For example, for an architecture portfolio or design project, we suggest keeping the colour scheme minimal, yet unique to you. Having too much colour can distract from the actual work and drawings, and eventually gets hard to keep up with.
On the other hand, keeping it too minimal may come across as boring and plain. With a palette of colours, you can use it in different scenarios. Adding a key or legend to diagrams, having subheadings or even using them in your final images to pull it all together.
Creating a swatch isn’t hard and you can do this from scratch or download a swatch online. We like to use Adobe Colour: https://color.adobe.com/explore.
Perhaps 4 or 5 colours might be too much for an architectural project, so we recommend sticking to 3. Black should be your main text colour; another colour can be your accent colour and a neutral tone for other diagrams or shapes. This makes everything look much more cohesive and can actually help to understand the whole project as one.
For this example, we’re going to show you how to add colours to swatches and turn it into a group. First open the Swatches Panel by going to Window > Swatches.
Next, we’re going to create a shape with a teal colour. At the bottom of the Swatches panel, click on the New Swatch button to add it as a swatch.
Add another shape of a different colour. Now click on one swatch and hold the Shift key and click on the other swatch. Now, both should be selected.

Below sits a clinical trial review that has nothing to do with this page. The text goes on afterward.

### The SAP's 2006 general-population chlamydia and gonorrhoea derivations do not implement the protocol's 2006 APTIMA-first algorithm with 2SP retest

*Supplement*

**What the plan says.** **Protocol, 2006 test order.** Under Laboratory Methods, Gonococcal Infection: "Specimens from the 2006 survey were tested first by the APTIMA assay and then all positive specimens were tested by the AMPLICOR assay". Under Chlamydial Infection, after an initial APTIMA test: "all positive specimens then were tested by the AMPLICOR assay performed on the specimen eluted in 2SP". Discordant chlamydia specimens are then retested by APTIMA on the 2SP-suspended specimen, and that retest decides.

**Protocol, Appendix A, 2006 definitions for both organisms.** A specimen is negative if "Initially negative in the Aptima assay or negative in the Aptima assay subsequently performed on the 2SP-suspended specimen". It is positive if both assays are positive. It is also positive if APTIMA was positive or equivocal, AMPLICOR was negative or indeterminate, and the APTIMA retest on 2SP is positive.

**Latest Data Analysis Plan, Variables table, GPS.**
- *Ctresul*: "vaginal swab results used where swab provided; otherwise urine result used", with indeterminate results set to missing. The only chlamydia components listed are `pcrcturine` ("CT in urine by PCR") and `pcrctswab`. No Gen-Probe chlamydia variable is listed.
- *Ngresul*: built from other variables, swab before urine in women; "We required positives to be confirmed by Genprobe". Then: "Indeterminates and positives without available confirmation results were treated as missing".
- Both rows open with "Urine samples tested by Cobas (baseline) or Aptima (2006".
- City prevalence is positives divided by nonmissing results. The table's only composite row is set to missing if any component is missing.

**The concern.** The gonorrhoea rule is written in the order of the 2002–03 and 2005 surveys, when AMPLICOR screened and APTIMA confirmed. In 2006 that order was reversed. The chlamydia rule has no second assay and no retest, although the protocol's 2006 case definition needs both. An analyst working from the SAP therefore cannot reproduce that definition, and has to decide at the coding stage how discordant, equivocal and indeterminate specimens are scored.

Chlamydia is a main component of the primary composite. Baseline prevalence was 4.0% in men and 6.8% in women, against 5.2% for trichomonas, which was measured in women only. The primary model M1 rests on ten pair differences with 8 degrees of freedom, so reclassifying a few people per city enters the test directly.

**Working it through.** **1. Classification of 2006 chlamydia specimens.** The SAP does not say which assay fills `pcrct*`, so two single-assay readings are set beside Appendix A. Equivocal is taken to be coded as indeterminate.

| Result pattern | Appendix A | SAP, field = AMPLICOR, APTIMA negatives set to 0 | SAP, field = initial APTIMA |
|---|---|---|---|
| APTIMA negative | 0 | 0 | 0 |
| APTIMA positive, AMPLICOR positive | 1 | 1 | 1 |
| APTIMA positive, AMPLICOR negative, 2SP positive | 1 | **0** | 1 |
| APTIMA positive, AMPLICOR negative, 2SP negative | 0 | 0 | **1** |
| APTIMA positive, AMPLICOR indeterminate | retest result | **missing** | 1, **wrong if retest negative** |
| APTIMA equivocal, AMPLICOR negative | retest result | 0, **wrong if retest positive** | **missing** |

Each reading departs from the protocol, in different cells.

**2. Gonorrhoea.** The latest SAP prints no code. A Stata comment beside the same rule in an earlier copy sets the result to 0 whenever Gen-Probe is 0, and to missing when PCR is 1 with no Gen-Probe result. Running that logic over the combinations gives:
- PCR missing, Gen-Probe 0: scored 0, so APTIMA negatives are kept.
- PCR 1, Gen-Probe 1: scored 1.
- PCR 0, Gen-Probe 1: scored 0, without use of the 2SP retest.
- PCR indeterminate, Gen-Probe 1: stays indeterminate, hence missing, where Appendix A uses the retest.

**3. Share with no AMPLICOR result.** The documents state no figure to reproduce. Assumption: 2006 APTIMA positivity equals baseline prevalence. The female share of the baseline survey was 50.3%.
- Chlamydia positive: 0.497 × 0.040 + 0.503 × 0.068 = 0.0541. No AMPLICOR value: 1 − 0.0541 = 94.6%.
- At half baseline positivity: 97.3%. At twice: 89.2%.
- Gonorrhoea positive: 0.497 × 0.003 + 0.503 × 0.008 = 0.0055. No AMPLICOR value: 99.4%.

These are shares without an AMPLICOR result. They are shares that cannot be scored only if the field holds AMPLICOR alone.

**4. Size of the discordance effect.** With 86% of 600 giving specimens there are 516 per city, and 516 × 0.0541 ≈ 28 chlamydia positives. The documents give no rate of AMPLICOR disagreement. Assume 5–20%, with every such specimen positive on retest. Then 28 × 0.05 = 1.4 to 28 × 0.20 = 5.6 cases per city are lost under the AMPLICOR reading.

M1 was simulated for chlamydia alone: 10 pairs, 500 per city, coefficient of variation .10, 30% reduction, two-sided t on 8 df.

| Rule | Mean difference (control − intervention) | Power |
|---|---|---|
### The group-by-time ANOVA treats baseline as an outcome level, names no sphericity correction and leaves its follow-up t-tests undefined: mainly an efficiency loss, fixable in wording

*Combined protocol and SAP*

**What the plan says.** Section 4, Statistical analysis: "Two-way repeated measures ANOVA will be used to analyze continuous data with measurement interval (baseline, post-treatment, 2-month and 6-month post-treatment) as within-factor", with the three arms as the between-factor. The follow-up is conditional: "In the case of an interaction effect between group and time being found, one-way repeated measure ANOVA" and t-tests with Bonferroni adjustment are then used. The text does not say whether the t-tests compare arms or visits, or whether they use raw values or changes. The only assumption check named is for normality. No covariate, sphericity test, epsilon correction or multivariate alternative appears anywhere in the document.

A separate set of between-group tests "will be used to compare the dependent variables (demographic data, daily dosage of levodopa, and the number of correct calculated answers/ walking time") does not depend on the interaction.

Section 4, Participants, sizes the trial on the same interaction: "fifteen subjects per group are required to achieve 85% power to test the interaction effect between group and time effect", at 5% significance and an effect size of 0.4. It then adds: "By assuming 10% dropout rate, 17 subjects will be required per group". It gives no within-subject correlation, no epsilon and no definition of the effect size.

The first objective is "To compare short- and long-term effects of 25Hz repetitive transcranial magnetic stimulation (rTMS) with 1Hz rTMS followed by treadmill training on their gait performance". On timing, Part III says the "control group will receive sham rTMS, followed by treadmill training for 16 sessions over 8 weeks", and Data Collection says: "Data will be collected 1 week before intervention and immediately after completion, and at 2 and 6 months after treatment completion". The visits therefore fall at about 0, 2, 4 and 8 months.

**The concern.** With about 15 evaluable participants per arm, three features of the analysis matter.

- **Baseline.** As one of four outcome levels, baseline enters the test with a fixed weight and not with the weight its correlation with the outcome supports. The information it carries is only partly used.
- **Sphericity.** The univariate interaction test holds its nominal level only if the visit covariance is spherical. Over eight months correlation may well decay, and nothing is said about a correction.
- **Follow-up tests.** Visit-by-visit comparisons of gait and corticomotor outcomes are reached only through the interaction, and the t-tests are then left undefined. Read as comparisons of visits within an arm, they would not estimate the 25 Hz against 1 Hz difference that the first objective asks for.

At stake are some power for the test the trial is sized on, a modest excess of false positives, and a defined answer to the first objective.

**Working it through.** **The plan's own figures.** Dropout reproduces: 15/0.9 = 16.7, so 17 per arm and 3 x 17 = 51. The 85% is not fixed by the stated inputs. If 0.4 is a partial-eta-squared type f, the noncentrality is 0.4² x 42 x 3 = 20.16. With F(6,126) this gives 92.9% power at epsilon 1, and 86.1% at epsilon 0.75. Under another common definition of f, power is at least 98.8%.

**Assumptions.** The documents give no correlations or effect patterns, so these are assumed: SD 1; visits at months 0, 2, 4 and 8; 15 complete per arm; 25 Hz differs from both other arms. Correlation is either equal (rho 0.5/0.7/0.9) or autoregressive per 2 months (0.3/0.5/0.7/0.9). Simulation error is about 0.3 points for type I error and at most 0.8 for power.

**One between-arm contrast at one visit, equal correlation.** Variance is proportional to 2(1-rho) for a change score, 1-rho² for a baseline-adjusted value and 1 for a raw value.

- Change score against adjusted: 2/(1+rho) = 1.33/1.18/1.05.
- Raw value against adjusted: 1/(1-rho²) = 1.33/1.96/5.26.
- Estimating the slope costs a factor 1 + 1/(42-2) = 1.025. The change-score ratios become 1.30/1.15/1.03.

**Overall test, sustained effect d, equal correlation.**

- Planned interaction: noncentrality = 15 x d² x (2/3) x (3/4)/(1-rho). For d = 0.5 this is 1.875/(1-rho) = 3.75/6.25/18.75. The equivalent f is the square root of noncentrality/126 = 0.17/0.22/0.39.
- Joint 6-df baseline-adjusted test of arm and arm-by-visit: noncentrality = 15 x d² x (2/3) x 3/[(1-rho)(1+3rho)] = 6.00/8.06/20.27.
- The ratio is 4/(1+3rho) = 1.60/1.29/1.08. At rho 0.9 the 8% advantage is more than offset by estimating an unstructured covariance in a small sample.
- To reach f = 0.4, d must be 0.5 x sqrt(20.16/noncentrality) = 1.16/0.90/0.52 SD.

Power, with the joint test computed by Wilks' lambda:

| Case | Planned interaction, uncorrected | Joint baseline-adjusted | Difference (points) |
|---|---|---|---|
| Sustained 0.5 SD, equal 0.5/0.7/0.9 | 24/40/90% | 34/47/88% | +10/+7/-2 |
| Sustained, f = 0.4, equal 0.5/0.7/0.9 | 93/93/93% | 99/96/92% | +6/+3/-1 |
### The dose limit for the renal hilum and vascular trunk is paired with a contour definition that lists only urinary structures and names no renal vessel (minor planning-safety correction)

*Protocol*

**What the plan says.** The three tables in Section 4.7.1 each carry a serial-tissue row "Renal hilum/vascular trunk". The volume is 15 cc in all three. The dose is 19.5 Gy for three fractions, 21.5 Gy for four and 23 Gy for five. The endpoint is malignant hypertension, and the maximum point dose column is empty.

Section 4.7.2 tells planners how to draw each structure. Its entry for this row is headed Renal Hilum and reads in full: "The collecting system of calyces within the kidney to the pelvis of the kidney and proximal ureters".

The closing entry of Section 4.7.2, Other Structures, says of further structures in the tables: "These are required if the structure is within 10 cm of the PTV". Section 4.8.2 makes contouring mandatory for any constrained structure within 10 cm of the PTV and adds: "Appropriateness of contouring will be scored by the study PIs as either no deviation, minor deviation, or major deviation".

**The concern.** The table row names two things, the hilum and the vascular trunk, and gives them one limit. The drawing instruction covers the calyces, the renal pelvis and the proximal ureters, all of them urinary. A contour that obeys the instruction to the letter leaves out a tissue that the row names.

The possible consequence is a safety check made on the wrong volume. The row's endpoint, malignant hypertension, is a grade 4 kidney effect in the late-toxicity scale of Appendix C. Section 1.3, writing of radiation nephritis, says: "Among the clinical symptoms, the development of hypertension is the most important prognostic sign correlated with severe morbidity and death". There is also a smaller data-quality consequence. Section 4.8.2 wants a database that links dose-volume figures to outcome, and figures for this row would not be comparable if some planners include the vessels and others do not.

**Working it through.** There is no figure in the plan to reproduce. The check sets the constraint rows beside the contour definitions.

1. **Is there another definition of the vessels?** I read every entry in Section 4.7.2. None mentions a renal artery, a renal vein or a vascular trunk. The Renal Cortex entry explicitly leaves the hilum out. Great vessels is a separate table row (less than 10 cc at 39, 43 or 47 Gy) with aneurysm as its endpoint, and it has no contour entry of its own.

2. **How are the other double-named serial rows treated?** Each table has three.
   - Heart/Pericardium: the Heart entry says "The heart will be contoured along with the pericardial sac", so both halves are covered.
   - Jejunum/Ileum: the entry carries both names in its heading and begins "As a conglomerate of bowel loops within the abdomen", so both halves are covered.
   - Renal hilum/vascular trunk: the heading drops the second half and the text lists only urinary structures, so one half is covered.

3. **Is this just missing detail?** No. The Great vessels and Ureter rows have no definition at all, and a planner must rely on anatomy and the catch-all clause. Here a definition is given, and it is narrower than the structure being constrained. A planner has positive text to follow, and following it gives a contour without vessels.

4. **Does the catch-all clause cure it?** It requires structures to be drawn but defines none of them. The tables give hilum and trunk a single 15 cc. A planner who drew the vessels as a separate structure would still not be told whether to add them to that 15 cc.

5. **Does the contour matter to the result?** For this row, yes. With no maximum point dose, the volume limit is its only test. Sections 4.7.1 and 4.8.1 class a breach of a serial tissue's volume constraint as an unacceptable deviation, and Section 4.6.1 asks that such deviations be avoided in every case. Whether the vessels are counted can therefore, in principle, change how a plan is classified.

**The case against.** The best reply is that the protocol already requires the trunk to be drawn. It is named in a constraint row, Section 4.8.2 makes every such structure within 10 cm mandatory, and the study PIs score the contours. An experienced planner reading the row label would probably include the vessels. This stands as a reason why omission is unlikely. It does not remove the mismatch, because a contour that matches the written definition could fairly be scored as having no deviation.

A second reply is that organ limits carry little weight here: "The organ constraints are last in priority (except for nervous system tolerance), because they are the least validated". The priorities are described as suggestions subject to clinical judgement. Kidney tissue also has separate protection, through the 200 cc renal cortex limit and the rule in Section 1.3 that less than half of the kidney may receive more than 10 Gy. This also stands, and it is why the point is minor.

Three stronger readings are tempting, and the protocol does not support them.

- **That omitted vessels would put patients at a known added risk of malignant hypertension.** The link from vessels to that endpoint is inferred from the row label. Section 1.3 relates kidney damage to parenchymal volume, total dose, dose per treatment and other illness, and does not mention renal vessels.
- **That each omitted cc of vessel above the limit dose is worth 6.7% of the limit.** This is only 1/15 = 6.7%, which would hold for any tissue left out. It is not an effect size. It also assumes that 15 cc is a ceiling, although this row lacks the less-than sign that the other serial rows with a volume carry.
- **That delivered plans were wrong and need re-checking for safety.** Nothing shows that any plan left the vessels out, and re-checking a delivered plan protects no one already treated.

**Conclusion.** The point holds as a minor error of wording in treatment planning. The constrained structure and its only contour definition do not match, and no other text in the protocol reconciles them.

Next, click on New Colour Group, the icon next to New Swatch. Now we’ve made a specialist group for our swatches. You can have as many swatches as you want in your document.
Typography is essential for graphic design of any sort. You could say it’s a key pillar. Text is something you can explore better in Adobe InDesign compared to Adobe Illustrator or Photoshop. The following are small tips and tricks that can make designing easier.
Text threading is when you have multiple text boxes and you want your large text to carry on to the next text box. It can be a long process to edit your text or repeatedly copy and paste chunks into their own text boxes, so this method allows for easier editing.
Let’s say you have text you are going to copy in from your text document. First, create a text box the rough dimensions you want on one page.
Go to the Type Tool (T) on the left toolbar and Click and Drag to create a text box. Then, select the text box using the Selection Tool (V) and Copy (Ctrl + C) > Paste (Ctrl + V) and move the second text box to the other page.